2006.04.10: April 10, 2006: Headlines: COS - Lesotho: The Advocate: Marty Smith serves as a Peace Corps Volunteer in Lesotho

Peace Corps Online: Directory: Lesotho: Peace Corps Lesotho : The Peace Corps in Lesotho: 2006.04.10: April 10, 2006: Headlines: COS - Lesotho: The Advocate: Marty Smith serves as a Peace Corps Volunteer in Lesotho

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Marty Smith serves as a Peace Corps Volunteer in Lesotho

Marty Smith serves as a Peace Corps Volunteer in Lesotho

"There is nothing in the world like Peace Corps for the amount of immersion into a foreign culture that it lets you have," Smith said. "I understand that even more now, but when I was thinking of applying many years ago, it was definitely a big factor."

Marty Smith serves as a Peace Corps Volunteer in Lesotho

Northridge grad learning while he teaches
Peace Corps volunteer serving in Lesotho
Advocate Reporter

Caption: Marty Smith, left, is pictured with Sister Crecentia, the principal of St. Mary's High School in Roma, Lesotho.

NEWARK -- Marty Smith didn't even know how to pronounce Lesotho before he left the United States to serve as a Peace Corps volunteer in the small African nation.

Completely surrounded by South Africa, the developing country has a relatively low profile on the global stage. The economic effects of being surrounded by a much wealthier nation and the impact of apartheid from South Africa have played a major role in shaping the psyche of Basotho, the people of Lesotho.

"They are very proud to be from Lesotho," said Smith, a 1999 graduate of Northridge High School, via e-mail. "So it was unexpected to immediately deal with 'I am from Lesotho and you are crazy American guy.'"

After graduating from Miami University of Ohio with a degree in journalism, Smith, now 24, went through a considerable amount of training, including lessons in Sesotho, the language of the country, before he left in June of 2004. When he originally applied to the Peace Corps, he was hoping to work in the agriculture field, as he grew up on a farm. But instead he is teaching English and computer skills at St. Mary's High School, an all-girls school in Roma, Lesotho.

"There is nothing in the world like Peace Corps for the amount of immersion into a foreign culture that it lets you have," Smith said. "I understand that even more now, but when I was thinking of applying many years ago, it was definitely a big factor."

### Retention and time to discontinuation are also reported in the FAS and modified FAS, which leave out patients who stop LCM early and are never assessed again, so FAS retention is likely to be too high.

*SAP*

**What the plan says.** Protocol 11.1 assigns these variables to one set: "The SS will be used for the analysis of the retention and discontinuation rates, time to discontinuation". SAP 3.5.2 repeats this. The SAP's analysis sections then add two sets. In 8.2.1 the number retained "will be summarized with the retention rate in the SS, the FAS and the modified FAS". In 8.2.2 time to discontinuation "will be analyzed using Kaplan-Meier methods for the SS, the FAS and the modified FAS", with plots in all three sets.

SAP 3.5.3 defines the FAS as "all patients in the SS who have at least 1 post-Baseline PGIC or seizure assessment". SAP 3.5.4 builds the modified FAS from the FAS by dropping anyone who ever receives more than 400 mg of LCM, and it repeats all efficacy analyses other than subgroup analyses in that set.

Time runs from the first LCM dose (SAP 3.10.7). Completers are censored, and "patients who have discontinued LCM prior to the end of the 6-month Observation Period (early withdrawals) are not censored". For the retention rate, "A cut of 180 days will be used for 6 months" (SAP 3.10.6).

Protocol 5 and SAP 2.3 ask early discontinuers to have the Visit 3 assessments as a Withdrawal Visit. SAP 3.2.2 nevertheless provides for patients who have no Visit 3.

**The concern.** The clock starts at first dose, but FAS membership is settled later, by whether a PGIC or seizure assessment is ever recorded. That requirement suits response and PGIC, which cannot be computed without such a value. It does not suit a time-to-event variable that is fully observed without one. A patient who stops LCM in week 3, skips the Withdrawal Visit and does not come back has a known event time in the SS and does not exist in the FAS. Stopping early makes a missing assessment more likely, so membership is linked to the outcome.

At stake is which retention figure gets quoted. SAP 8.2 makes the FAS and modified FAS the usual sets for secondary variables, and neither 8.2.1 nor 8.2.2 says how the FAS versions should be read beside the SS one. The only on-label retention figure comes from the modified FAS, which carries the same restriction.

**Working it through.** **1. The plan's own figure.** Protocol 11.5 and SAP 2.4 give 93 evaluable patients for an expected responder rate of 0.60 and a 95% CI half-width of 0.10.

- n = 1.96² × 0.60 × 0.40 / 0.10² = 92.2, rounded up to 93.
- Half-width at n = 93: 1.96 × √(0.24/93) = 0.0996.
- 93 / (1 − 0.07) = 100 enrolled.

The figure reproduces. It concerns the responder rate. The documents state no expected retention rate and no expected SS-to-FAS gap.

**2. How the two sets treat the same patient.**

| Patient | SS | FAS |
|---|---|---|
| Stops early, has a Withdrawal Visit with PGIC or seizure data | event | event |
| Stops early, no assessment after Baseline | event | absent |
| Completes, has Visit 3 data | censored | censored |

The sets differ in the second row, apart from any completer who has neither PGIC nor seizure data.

During his training, they talked about "African time" and the required adjustment that clock-watching Americans have to make. Smith was unsure how he would make that adjustment. "I have to say that one can get used to African time," Smith said. "Patience is not so much a virtue as a necessity."

Smith, son of Mark and Linda Smith of Utica, recently was visited by his mother and his siblings, Jacob, 19, Melissa, 16, and Joshua, 12. The family spent two weeks in Lesotho. "We loved it," said Linda Smith, a teacher at Homer Elementary. "It was an interesting learning experience. On the other hand, the poverty is overwhelming and hard to handle. Unless you see it, you can't understand it."

The life expectancy in Lesotho is only 37 years, in part because 30 percent of the population has AIDS. It has the third highest prevalence rate in the world, behind only Swaziland and Botswana. During Smith's time there, the deaths of people who suffered from AIDS have been attributed to tuberculosis or even the common cold.

"While this may technically be true, it completely removes HIV from the picture and this blew, and still does, me away," Smith said. "It is a disease that is banished to a darkened corner of the house and only comes out to go to the clinic when things are already too far along, or for the trip to the funeral home."

Smith will finish out his service in Lesotho in mid-June and plans to return home in August.

L.B. Whyde can be reached at (740) 328-8513 or lwhyde@newarkadvocate.com.

When this story was posted in April 2006, this was on the front page of PCOL:

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